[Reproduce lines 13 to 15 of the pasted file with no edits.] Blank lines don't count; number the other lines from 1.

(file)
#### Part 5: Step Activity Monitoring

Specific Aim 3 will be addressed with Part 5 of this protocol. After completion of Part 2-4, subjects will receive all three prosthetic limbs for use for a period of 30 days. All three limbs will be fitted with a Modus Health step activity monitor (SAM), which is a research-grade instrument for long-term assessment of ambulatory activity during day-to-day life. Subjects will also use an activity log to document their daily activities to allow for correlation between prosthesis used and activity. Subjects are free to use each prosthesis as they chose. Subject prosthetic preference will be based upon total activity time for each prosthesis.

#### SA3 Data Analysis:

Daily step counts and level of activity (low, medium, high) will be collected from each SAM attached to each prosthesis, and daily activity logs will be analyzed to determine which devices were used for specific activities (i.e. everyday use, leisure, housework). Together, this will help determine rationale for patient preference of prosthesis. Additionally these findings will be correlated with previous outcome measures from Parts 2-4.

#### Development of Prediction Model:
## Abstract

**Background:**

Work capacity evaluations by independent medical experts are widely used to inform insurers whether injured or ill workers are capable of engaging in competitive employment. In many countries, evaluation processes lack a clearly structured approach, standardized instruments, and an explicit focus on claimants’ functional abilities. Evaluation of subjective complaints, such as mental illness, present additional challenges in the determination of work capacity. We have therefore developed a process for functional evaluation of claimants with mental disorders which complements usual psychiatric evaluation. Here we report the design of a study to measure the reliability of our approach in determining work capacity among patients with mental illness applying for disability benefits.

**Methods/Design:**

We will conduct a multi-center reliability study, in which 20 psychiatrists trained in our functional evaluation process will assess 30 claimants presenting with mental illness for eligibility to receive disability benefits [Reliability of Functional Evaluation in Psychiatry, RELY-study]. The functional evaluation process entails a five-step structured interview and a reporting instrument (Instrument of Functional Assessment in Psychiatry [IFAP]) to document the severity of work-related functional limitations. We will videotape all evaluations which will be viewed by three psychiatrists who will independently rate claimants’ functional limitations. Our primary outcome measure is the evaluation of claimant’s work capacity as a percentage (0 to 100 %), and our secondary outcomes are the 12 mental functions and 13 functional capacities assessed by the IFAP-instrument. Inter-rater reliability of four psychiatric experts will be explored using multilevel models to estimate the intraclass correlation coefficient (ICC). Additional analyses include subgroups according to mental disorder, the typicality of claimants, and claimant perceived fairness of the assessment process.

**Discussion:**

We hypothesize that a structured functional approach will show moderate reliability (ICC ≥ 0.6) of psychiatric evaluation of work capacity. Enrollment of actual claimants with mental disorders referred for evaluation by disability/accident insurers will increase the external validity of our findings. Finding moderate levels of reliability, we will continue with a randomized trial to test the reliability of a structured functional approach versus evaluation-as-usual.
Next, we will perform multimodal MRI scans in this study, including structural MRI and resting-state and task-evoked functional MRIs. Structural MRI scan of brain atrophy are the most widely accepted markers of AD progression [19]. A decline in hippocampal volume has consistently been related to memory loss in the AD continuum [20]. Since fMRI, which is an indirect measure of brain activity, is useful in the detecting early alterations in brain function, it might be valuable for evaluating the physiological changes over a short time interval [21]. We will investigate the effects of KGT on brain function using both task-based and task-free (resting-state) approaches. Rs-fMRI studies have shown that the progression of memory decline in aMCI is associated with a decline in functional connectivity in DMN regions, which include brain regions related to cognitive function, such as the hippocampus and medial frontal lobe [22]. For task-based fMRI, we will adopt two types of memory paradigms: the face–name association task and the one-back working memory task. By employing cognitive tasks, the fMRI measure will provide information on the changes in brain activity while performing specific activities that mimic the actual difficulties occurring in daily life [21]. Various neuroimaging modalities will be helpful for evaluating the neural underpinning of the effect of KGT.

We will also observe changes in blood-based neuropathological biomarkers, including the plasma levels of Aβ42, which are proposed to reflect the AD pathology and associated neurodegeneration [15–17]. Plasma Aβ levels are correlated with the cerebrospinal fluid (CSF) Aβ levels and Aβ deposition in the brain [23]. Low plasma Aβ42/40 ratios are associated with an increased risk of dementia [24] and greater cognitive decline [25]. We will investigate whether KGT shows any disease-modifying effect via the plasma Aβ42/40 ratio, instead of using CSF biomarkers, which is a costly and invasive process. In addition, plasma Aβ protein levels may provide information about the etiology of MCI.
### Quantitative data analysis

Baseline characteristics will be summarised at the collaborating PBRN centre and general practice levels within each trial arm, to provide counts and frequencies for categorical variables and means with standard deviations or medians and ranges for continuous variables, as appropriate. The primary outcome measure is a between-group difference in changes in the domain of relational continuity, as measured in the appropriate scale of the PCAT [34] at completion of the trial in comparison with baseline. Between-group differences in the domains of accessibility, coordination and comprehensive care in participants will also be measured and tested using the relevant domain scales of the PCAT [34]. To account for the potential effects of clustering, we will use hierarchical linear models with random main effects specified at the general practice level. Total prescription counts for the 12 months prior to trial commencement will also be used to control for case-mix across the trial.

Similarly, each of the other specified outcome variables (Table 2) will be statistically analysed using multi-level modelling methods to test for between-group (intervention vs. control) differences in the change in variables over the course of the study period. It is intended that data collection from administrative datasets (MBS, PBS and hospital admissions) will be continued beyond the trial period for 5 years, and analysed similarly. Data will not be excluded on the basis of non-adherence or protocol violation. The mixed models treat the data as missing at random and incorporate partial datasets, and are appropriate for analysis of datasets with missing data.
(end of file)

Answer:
Next, we will perform multimodal MRI scans in this study, including structural MRI and resting-state and task-evoked functional MRIs. Structural MRI scan of brain atrophy are the most widely accepted markers of AD progression [19]. A decline in hippocampal volume has consistently been related to memory loss in the AD continuum [20]. Since fMRI, which is an indirect measure of brain activity, is useful in the detecting early alterations in brain function, it might be valuable for evaluating the physiological changes over a short time interval [21]. We will investigate the effects of KGT on brain function using both task-based and task-free (resting-state) approaches. Rs-fMRI studies have shown that the progression of memory decline in aMCI is associated with a decline in functional connectivity in DMN regions, which include brain regions related to cognitive function, such as the hippocampus and medial frontal lobe [22]. For task-based fMRI, we will adopt two types of memory paradigms: the face–name association task and the one-back working memory task. By employing cognitive tasks, the fMRI measure will provide information on the changes in brain activity while performing specific activities that mimic the actual difficulties occurring in daily life [21]. Various neuroimaging modalities will be helpful for evaluating the neural underpinning of the effect of KGT.

We will also observe changes in blood-based neuropathological biomarkers, including the plasma levels of Aβ42, which are proposed to reflect the AD pathology and associated neurodegeneration [15–17]. Plasma Aβ levels are correlated with the cerebrospinal fluid (CSF) Aβ levels and Aβ deposition in the brain [23]. Low plasma Aβ42/40 ratios are associated with an increased risk of dementia [24] and greater cognitive decline [25]. We will investigate whether KGT shows any disease-modifying effect via the plasma Aβ42/40 ratio, instead of using CSF biomarkers, which is a costly and invasive process. In addition, plasma Aβ protein levels may provide information about the etiology of MCI.
### Quantitative data analysis